Five-year-old Kate Levschan and her 18-month-old brother, Jacob, have never sat on Santa's lap. Their mother, Marti Levschan, wants to keep it that way.
"I've seen what Santa Claus has had wiped on him," she said. "You really need to be aware of germs."
Levschan has a good reason to be cautious.
When Kate was born, six weeks prematurely, Levschan learned about respiratory syncytial virus, or RSV, which is so common that almost all children get it by age 2. Most babies bounce back from RSV, which causes coldlike symptoms, but those born prematurely can become seriously ill.
About 125,000 children nationwide are hospitalized with RSV each year, and 4,500 die, according to the Centers for Disease Control and Prevention.
"RSV can happen in any kid, usually in the first couple of years of life," said Dr. Donald Murphey, an infectious-disease pediatrician with Cook Children's Medical Center. "But the ones we worry about are babies in the first three winters of life."
The illness can occur year-round, but cases generally spike in December or January.
Babies with weakened immune systems and those with lung or heart disease are at the highest risk for RSV, which can lead to pneumonia and bronchiolitis, an infection of the lung airways. But in recent years, more otherwise healthy babies have become seriously ill with RSV, said Dr. Asuncion Mejias, assistant professor of pediatrics at the University of Texas Southwestern Medical Center at Dallas.
"The majority of our patients who are hospitalized with RSV are full-term healthy babies with no risk factors," she said.
The rate of hospitalizations for bronchiolitis has more than doubled in the past five years, she said.
Most preemies receive a preventive medication during their first winter that wards off RSV. Babies who get the monthly injection might still get sick but not as seriously, Mejias said. The medication is expensive, however, and usually only given to babies at high risk. Once a child gets sick, there is no treatment.
Parents can also try to prevent the infection by limiting their child's exposure.
"If you have a baby in the first few months of life, you shouldn't be locked up at home, but you should keep him away from big groups of kids, especially when RSV hits," said Murphey. "These viruses spread by coughing and touch."
If a baby with coldlike symptoms has difficulty breathing, is wheezing and unusually fussy, parents should see their pediatrician, Mejias said.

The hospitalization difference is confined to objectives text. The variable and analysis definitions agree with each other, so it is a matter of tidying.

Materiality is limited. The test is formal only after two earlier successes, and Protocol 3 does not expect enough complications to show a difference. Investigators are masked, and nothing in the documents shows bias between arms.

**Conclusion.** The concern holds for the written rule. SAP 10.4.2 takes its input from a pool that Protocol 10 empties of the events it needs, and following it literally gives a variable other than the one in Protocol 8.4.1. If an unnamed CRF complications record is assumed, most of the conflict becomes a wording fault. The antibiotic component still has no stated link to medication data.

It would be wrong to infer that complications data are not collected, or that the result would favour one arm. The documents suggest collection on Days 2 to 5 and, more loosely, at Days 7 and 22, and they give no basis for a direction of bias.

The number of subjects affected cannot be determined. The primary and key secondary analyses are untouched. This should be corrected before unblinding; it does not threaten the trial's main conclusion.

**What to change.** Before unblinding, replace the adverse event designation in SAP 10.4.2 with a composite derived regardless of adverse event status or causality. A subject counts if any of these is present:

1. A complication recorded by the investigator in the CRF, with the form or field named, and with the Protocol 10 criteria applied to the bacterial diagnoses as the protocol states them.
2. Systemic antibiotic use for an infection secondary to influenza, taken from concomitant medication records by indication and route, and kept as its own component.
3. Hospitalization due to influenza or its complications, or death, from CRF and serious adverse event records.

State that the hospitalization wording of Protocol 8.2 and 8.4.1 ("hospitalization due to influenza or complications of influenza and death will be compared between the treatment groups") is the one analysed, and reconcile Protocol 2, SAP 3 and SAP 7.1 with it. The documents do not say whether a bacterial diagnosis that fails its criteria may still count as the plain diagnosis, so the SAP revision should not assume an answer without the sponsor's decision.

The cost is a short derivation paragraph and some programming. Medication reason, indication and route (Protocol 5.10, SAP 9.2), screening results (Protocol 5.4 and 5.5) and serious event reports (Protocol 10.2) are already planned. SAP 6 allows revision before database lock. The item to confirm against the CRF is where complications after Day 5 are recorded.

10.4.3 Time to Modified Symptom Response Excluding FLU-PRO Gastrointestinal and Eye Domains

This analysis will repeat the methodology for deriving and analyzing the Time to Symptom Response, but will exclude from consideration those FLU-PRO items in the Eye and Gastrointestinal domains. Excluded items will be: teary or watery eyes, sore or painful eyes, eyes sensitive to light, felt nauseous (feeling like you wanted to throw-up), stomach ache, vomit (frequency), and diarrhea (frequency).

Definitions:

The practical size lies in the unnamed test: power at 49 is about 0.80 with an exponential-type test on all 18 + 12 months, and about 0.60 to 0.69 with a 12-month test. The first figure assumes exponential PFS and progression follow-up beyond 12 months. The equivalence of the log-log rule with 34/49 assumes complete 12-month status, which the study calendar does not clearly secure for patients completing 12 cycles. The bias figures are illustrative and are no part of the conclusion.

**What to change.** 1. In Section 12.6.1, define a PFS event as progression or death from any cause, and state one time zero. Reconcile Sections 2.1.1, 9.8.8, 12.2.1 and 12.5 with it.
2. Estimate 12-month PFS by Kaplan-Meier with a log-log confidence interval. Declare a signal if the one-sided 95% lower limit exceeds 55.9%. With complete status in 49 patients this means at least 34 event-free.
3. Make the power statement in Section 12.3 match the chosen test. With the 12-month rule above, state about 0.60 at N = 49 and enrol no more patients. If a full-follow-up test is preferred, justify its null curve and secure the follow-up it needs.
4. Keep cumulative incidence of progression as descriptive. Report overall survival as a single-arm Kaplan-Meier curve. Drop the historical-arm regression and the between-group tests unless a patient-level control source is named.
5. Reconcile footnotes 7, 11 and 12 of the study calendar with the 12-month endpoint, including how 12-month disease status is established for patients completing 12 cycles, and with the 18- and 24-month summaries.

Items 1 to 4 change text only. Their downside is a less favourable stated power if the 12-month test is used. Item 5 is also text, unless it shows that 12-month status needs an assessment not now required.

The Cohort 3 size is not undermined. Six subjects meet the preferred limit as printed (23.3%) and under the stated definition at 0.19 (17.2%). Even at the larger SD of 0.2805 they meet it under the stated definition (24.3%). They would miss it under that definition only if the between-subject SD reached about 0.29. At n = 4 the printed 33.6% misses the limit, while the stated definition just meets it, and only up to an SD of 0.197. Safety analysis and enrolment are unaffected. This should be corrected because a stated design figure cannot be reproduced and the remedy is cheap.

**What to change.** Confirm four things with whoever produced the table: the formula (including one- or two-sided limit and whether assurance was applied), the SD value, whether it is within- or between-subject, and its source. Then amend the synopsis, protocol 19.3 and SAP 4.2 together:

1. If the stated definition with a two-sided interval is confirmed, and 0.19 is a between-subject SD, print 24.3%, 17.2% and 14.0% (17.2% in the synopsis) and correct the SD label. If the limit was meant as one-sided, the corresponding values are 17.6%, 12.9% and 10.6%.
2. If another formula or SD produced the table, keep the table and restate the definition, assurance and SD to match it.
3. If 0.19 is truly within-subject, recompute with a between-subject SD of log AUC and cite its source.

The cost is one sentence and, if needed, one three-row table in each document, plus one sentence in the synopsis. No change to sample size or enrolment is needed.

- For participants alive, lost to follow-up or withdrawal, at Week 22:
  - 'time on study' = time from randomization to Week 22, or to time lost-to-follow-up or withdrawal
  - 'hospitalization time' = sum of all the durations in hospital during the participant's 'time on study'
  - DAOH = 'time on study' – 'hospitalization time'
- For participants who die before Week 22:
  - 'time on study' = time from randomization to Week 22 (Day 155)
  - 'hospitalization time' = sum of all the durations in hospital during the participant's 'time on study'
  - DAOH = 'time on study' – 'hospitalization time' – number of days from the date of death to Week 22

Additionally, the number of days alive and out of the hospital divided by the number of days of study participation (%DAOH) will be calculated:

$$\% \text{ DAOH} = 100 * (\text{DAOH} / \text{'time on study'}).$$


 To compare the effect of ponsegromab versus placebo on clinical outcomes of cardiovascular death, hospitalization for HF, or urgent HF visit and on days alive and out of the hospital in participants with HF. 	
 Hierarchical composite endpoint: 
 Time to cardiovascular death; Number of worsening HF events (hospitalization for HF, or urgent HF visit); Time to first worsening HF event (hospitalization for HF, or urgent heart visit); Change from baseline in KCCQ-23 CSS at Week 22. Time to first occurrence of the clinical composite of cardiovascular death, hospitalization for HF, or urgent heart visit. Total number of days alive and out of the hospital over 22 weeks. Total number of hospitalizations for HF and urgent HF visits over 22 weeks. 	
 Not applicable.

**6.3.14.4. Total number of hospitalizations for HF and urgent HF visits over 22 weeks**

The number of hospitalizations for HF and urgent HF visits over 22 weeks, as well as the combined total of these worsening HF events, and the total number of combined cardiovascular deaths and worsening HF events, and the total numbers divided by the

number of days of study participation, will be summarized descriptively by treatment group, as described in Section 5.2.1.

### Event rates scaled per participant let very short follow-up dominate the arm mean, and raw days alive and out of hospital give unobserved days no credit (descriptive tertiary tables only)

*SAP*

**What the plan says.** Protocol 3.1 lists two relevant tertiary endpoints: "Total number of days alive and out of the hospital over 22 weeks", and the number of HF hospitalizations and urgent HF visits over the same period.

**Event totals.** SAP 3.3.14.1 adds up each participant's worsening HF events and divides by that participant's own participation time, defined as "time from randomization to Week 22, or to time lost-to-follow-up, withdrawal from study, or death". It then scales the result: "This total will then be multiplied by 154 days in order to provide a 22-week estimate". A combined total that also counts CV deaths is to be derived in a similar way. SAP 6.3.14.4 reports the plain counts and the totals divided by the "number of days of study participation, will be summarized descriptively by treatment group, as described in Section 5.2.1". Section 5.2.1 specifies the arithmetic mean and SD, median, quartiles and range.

"This is a very smart virus," Mejias said. "It's scary, very common and there's nothing right now that can cure the disease."
Levschan said she took extra precautions to prevent her children from getting RSV when they were babies and urges other parents to do so.
"We made sure relatives washed their hands, and we bought mosquito netting to put over the stroller," she said.
During her first winter, Kate received the preventive medication against RSV and did not get sick. But the next year she got a respiratory infection that required treatment. The little girl quickly recovered.
"If it weren't for all the precautions we took, it could have been much worse," Levschan said.
RESPIRATORY SYNCYTIAL VIRUS
RSV is the most common cause of pneumonia and bronchiolitis in young children.
The illness begins with a fever, runny nose and cough.
It is spread through droplets from an infected person's cough.
There is no specific treatment for RSV.
Recovery takes about 10 days.
After recovery, children can continue to spread the virus for up to three weeks.
RSV can trigger asthma attacks in children.
Most children who are hospitalized are less than 6 months old.
RSV usually causes moderate symptoms in adults but can lead to pneumonia at any age.
Source: Centers for Disease Control and Prevention
RISK FACTORS FOR SEVERE RSV
Premature birth (more than four weeks)
Being born with lung diseases
Being born with certain hearing problems
Low birth weight
Have school-aged siblings
Going to day care
Family history of asthma
Exposure to tobacco smoke
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